While the defendant in the case mentioned in the previous section argued that the WCAG guidelines aren’t legally binding, the court noted that the complaint did not seek to hold the defendant liable for violating their provisions. Rather, the plaintiff referenced the guidelines and sought to compel defendant to “take the steps necessary to make readily accessible and usable by visually-impaired individuals.”

For more information on the Web Accessibility Initiative as well as WCAG guidelines, visit the group’s website.

What this Means for Companies Who Operate Websites

If you operate a website as part of your business, now might be a good time to consider your site’s accessibility issues. Guidelines included in WCAG 2.0 include a range of suggestions for making content more easily accessible to disabled persons. For instance, audio-only content can be enhanced by presenting the audio information along with a text document edited to match the dialogue.

Other guidelines discuss:

  • The speed with which content is presented.
  • How a user might adjust the speed with which content is presented
  • Whether rapidly flashing content can cause seizures
  • How the headings or labels on each page describe the intended topic or purpose

These are just a tiny sampling of the types of issues businesses might have to consider in order to limit their liability.

If You’re Unsure About Website Compliance Issues, Consult an Attorney

If you’re a business owner who’s unsure of how to make your website ADA compliant, this can be a confusing time. The federal government has been slow to develop guidelines for businesses to follow, leaving the information gap to be filled by other groups. Meanwhile, the onslaught of lawsuits continues.

If you have questions, a good attorney can help you understand the existing law, and develop best practices so that you can comply with the law. If you face legal challenges that threaten your business, a good lawyer will be vital to helping you navigate the legal system’s many challenges.

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Filed under Disability

What if an Employer Treats an Employee as Disabled When the Employee isn’t Disabled?

Most people know that an employer can’t fire a disabled person in California if the worker can perform the essential functions of the job. But can a company fire an employee it believes to be disabled, but isn’t actually disabled? In other words, may your boss fire you if he believes you’re disabled, even when you’re not? No, they can’t. This is called “perceived disability” and hopefully the following article will shed some light on this sparsely used term.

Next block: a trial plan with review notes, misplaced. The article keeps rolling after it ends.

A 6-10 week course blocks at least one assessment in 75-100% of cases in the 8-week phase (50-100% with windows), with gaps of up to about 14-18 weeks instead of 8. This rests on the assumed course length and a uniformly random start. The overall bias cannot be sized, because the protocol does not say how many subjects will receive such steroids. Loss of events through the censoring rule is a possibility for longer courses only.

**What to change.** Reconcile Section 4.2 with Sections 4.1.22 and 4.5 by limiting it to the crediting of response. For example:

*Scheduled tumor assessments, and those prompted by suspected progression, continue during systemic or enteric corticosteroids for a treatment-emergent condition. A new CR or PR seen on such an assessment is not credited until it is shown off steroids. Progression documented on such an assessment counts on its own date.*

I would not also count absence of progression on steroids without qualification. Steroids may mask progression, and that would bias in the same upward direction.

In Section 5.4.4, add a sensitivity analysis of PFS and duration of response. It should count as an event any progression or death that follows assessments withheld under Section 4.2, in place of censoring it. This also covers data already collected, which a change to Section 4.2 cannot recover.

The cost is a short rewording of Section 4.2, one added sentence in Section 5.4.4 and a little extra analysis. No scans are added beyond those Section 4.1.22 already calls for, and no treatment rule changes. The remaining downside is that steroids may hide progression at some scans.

The Legal Foundation of “Perceived Disability” in California

CA law is very clear that terminating an employee because of a disability, when the employe can perform the essential functions of the job, is unlawful. Lawyers call this disability discrimination. But the law also addresses the odd scenario when someone doesn’t have a disability, but the employer thinks they do. A quick look at the CA Code of regulations makes it clear:

California Code of Regulations § 7293.6. (5) A “Perceived Disability” means being “Regarded as,” “Perceived as” or “Treated as” Having a Disability. Perceived disability includes: (A) Being regarded or treated by the employer or other entity covered by this subchapter as having, or having had, any mental or physical condition or adverse genetic information that makes achievement of a major life activity difficult; or (B) Being subjected to an action prohibited by this subchapter, including nonselection, demotion, termination, involuntary transfer or reassignment, or denial of any other term, condition, or privilege of employment, based on an actual or perceived physical or mental disease, disorder, or condition, or cosmetic disfigurement, anatomical loss, adverse genetic information or special education disability, or its symptom, such as taking medication, whether or not the perceived condition limits, or is perceived to limit, a major life activity.